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When fake news goes viral, blame the media: study

WASHINGTON, US: It's true. Don't believe everything you read on the Internet...
'Rehana the ISIS slayer' turned out to be nonsense. (Image of ISIS fighters extracted from YouTube)
In fact, according to a study by media researchers, many news organisations fail to do enough to separate fact from fiction, and often help unverified rumours and reports to go viral online.

"Rather than acting as a source of accurate information, online media frequently promote misinformation in an attempt to drive traffic and social engagement," said the study led by Craig Silverman, a research fellow at the Tow Centre for Digital Journalism at Columbia University.

While news organisations have always dealt with unverified information, practices at some websites may accelerate the dissemination of fake news, said the report, "Lies, Damn Lies and Viral Content."

"Many news sites apply little or no basic verification to the claims they pass on. Instead, they rely on linking-out to other media reports, which themselves often only cite other media reports as well," the study concluded.

Fake stories are often sexier or more interesting than the real ones, and as such get wider dissemination, Silverman said.

"The extent to which a fake news article can get traction was surprising to me," Silverman told AFP.

The Rehana rumour... Rubbish

Examples cited in the study were rumours spread on Facebook and Twitter that an Ebola patient had been identified in Britain, and another that the disease had been found in Richmond, Virginia. Both reports were untrue.

In another case, a story about a Kurdish woman dubbed "Rehana the ISIS slayer," or the "Angel of Kohane" purported to have killed 100 Islamic fighters, turned out to have no basis in fact even though reports about her spread for weeks last October.

The researchers traced the story to a tweet from Indian journalist and activist Parwan Durani, who published the woman's picture on Twitter and asked people to retweet it.

Stories of her exploits - and reports of her death - were picked up widely by news outlets "but seemed entirely based on falsities," Silverman's report said.

"The simple story of the attractive Kurd who killed dozens of ISIS fighters is a powerful wish rumour. Add in a compelling image and it's perfect for propagation on social networks. The result is that most of us will never know the woman's true story - and the press bears a level of responsibility for that."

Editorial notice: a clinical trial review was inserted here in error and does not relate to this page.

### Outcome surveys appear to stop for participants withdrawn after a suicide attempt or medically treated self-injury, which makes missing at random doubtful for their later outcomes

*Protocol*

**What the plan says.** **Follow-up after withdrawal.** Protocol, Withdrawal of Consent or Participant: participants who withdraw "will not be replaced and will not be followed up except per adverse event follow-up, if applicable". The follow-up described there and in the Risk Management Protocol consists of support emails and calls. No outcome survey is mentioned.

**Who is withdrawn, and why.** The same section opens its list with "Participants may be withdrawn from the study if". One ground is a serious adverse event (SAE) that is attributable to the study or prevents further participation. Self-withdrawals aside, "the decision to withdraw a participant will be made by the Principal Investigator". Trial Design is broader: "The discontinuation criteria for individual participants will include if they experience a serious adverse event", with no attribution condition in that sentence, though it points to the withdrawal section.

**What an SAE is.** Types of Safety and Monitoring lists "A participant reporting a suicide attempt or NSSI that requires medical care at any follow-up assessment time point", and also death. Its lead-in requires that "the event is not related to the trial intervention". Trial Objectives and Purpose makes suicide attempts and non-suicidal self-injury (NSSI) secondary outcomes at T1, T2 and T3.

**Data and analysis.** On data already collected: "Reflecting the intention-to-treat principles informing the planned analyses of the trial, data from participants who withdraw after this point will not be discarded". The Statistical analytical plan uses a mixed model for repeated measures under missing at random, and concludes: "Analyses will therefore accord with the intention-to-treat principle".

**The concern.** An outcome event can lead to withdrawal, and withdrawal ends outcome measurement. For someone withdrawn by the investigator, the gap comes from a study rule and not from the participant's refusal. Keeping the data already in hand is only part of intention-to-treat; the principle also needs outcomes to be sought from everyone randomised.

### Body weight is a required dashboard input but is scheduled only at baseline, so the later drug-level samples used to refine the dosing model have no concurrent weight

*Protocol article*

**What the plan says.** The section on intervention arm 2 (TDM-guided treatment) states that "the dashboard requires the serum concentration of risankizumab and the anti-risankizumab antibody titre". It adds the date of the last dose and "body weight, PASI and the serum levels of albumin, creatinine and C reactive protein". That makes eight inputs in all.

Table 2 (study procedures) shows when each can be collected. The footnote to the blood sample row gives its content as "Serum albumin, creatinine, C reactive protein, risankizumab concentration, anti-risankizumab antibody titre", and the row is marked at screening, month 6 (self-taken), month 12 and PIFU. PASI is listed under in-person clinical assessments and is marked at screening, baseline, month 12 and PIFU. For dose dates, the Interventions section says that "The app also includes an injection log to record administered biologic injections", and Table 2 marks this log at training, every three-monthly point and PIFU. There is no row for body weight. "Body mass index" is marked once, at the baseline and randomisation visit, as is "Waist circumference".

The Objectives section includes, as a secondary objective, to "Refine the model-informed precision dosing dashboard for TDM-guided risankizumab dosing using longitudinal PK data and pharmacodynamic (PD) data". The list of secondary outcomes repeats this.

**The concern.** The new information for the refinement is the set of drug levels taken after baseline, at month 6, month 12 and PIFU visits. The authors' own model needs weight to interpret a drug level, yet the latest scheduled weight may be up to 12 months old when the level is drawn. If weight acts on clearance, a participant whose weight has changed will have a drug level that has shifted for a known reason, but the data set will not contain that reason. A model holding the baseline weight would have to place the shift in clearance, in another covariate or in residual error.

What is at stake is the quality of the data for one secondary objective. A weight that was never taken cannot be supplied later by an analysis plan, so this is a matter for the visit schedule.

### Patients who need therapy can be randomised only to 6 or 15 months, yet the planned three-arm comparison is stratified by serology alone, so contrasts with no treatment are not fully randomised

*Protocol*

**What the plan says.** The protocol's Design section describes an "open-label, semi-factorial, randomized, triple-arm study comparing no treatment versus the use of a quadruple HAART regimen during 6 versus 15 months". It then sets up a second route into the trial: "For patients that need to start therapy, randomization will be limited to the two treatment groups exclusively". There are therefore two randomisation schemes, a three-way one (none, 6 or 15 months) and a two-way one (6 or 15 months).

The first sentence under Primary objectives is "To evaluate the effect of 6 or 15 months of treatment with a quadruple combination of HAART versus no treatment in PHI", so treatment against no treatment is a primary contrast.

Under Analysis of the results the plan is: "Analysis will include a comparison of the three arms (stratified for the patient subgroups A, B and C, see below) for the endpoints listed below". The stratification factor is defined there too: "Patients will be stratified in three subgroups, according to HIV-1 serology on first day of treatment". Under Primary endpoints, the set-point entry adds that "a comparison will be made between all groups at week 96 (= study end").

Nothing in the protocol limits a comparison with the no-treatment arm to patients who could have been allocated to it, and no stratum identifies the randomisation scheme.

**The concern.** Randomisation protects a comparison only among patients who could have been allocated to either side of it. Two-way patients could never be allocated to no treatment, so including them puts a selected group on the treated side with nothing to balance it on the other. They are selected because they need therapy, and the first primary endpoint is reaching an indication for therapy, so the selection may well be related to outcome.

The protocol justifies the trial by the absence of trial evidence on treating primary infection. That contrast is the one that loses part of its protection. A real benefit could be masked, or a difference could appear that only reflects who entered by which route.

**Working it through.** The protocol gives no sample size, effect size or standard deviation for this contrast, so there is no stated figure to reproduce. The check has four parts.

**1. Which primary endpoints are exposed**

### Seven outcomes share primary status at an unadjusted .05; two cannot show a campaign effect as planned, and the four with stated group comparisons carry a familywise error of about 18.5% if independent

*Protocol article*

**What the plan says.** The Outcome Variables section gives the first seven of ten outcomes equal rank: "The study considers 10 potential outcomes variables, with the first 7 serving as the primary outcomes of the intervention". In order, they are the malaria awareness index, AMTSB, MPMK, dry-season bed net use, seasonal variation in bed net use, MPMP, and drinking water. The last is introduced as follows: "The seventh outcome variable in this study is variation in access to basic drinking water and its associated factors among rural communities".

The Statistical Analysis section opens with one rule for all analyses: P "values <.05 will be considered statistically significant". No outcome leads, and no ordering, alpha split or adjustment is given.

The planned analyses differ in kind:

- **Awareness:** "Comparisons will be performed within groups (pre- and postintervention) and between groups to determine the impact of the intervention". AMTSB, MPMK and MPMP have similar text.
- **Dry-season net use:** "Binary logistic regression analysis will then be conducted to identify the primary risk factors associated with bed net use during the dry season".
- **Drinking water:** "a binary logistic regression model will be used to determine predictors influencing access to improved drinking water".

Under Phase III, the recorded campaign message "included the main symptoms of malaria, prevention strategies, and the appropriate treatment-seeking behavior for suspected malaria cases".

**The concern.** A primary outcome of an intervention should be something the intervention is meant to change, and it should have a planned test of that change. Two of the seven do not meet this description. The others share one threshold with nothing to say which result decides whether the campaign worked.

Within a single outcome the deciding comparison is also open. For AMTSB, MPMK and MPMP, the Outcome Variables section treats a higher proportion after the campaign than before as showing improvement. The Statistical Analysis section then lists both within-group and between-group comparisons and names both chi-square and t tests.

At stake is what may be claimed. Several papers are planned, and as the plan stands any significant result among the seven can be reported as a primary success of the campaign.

Silverman said that even if much of the fake news is spread by "new media" or tabloid journals, the traditional or "quality" journalism outlets often sit by, allowing rumours to gain traction.

"When (fake) information is out there and websites are covering it, there is an imperative on the part of news organisations to look at it, flag it for readers and tell them what we know and what we don't know," Silverman said.

"If we remain silent, the ones who win are the mindless propagators."


And many news organisations fail to follow up when a false report is debunked, the report said: "The explosive claim that ISIS fighters had been apprehended at the US-Mexico border was refuted within 24 hours and yet only 20% of news organisations that wrote an initial story came back to it."

The findings show "a very disturbing trend," said Bill Adair, a Duke University journalism professor who in 2007 founded the fact-checking website PolitiFact.

"It's particularly disturbing when journalists pass along things without knowing whether they are true or not."

Because of the fast-moving nature of Twitter an other social media, Adair said that "many people including journalists feel that if it's tweeted, it's out there and it's fair game. But news organisations have always had an obligation to check out what they pass on."

Sometimes the sheer number of repetitions of false information makes people believe something is true, the researchers said.

One example of this is the oft-repeated claim that the Obamacare health plan includes "death panels" which decide whether a person can receive treatment.

"Anyone who repeated it - even when trying to debunk it - further implanted it and its negative connotations in people's minds," the report said.

Nikki Usher, a George Washington University professor specialising in new media, said previous research has shown that repeating false information makes it more believable, "but what is different now is the speed with which rumours can unfold."

The Internet's "crowdsourcing" ability can often bring the truth out, but cannot entirely correct the problem, said Silverman, who also operates the @emergentdotinfo Twitter feed that tracks online rumours.

"Over time the truth emerges, but the corrections don't tend to be as viral or get as widely distributed. And they don't always reach the same people," he said.

"I am a believer in the value of the crowd, but the truth is often far less interesting and shareable than the lie."

Source: AFP, via I-Net Bridge
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